By the middle of the year it was clear that Navalny’s public meetings were more than civic activism, and that an active political election campaign was underway. Russia’s political stage was full of life, which made Putin’s absence from it all the more noticeable and his silence louder. The problem for the Kremlin is that the importance of the election of March 2018 that many were dismissing as a formality or an irrelevance has grown, while the comparable stature of President Putin has not. Navalny is posing a challenge and a double question to the Kremlin: What will you do with me? And what will you do with this election?

Read the full article here.

Russia’s Entanglement in Syria: A Protracted, Extreme Stress Factor for the Russian Navy

By Pavel Baev

PONARS Eurasia, November 2017

On Russian Navy Day, July 30, 2017, a high-profile naval parade was held in St. Petersburg to demonstrate the power of the Russian Navy both to the world and to President Vladimir Putin. The ardent commander-in-chief reassured the spit-and-polished admirals that the navy is a key guarantor of Russia’s great power status. However, praise and fresh marine paint cannot hide acute fissures: the Russian Navy is seriously over-stretched and under-resourced. Despite putting on a perfect show for the president (who clearly felt more at ease next to the statue of Peter the Great than Lenin’s Tomb), the Russian Navy is confronting austerity measures. Russia’s open-ended intervention in Syria has been placing significant pressure on its operations. This abridged analysis examines the impact of the Syrian operation on the near-term prospects for the modernization (and the lack thereof) of the Russian Navy. The overall deduction is that Russia’s submarine and cruise missile programs are best positioned to be successful while other naval programs appear destined to face technical and financial challenges.

Read the full article here.

After Fleeing Anti-Semitism in Russia, Finding Hope and a Home in the U.S.

By Emily Palmer

New York Times, November 30, 2017

Anatoliy Krongauz has two patents and eight inventions registered in Russia.

From a plastic bag, Mr. Krongauz, 80, pulled out black-and-white photographs of the projects, including a submarine transformer and an apparatus to destroy external tumors through a radiation process. One by one, he tossed records of his accomplishments onto a table at his home in the Washington Heights neighborhood of Manhattan.

He started describing the scientific process of his medical apparatus in English, pointed to a picture, looked at his interpreter and returned to Russian.

Russia acknowledged much of Mr. Krongauz’s work in 1993, a year before he emigrated to the United States. By that time, Mr. Krongauz, a Holocaust survivor, had built his career amid anti-Semitism in Russia. He had met his wife and helped raise their family there. But at age 57, Mr. Krongauz was among those departing after Mikhail S. Gorbachev’s government eased emigration restrictions in the late 1980s.

Read the full article here.

A 30th Anniversary, Soviet Jews, and the Making of History

By David Harris

Huffington Post, November 29, 2017

On December 6, 1987, 30 years ago, more than 250,000 people gathered in Washington to call on the Kremlin to open the gates and let Soviet Jews emigrate. Freedom Sunday, as it came to be known, was the largest Jewish-organized gathering in American history.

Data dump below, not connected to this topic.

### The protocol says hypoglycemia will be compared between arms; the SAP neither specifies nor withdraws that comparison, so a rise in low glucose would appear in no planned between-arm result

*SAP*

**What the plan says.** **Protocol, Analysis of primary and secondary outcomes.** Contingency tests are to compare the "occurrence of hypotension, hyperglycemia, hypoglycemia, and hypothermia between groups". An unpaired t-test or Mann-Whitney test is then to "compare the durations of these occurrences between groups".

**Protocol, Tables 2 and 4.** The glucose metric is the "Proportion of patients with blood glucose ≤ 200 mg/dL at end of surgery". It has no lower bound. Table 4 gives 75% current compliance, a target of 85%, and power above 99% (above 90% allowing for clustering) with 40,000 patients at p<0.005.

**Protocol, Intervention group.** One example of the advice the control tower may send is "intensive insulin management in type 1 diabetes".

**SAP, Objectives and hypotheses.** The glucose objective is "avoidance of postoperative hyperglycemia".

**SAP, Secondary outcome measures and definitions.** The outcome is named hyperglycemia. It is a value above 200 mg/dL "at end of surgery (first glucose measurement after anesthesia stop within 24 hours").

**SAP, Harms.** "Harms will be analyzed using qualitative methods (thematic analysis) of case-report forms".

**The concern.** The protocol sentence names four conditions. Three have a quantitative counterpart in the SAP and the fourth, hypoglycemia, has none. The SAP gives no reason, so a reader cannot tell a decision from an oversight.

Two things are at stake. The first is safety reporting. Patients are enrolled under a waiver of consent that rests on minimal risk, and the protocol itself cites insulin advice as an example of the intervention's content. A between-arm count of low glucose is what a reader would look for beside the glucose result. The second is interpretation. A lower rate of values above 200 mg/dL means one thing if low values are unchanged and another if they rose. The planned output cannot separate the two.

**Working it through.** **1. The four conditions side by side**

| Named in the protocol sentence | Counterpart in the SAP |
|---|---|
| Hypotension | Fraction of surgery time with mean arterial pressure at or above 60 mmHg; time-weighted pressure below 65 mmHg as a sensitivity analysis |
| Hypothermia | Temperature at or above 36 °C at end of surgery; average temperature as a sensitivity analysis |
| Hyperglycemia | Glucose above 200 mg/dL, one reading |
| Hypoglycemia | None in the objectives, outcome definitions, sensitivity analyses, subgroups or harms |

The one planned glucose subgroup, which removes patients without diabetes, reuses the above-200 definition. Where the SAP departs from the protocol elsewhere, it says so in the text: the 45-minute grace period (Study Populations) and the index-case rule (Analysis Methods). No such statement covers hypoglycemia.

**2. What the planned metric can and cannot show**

The timing was not random.

Soviet President Mikhail Gorbachev was scheduled to meet with U.S. President Ronald Reagan in the White House the very next day. It was to be the Soviet leader’s first official visit to the U.S. since he assumed office in 1985, following the death of Konstantin Chernenko.

In 1987, the number of Jews allowed to leave the USSR was pitifully low. Many Soviet Jews continued to languish in the Gulag for their activism, while some refusenik families had been living in limbo behind the Iron Curtain for years, if not longer.

Read the full article here.

Why Ukraine’s Future Could Look a Lot Like Moldova

By Mieczyslaw P. Boduszynski and Christopher K. Lamont

Foreign Affairs, November 27, 2017

If you want to a glimpse into the future of Moscow’s proxy statelets in eastern Ukraine, come to Bender, a so-called “demilitarized” city on the border between the Republic of Moldova and the breakaway entity of Transnistria. The city sits only about 60 miles from the nearest European Union border with Romania and provides important lessons about the risks of allowing festering conflicts to freeze on Europe’s borders. If the statuses of the breakaway Donetsk and Luhansk Peoples’ Republics likewise remain unresolved, those territories are poised to be plagued by corruption, criminality, and dysfunctional politics.

Bender became a demilitarized city in 1992. A year earlier, after the collapse of the Soviet Union, a military conflict broke out between Moldova and the Russian-backed region of Transnistria, which sought independence. In July 1992, the two sides concluded a ceasefire agreement, which included the establishment of a Joint Control Commission to supervise security arrangements in a demilitarized zone consisting of 20 towns on both sides of the river. One of those is Bender.

Read the full article here.

‘I am certain Ukraine will fight anti-Semitism uncompromisingly.’

Arutz Sheva Israel National News, November 27, 2017

President Reuven Rivlin on Monday morning, held a working meeting at his residence with Ukraine Foreign Minister Pavlo Klimkin who was visiting Israel.

In their meeting, the two discussed the strengthening ties between the two countries, and the importance of Ukraine's Jewish community as an important part of the Ukrainian people. Rivlin stressed that the State of Israel viewed with concern the phenomena of the rise in anti-Semitism around the world, and in Europe in particular.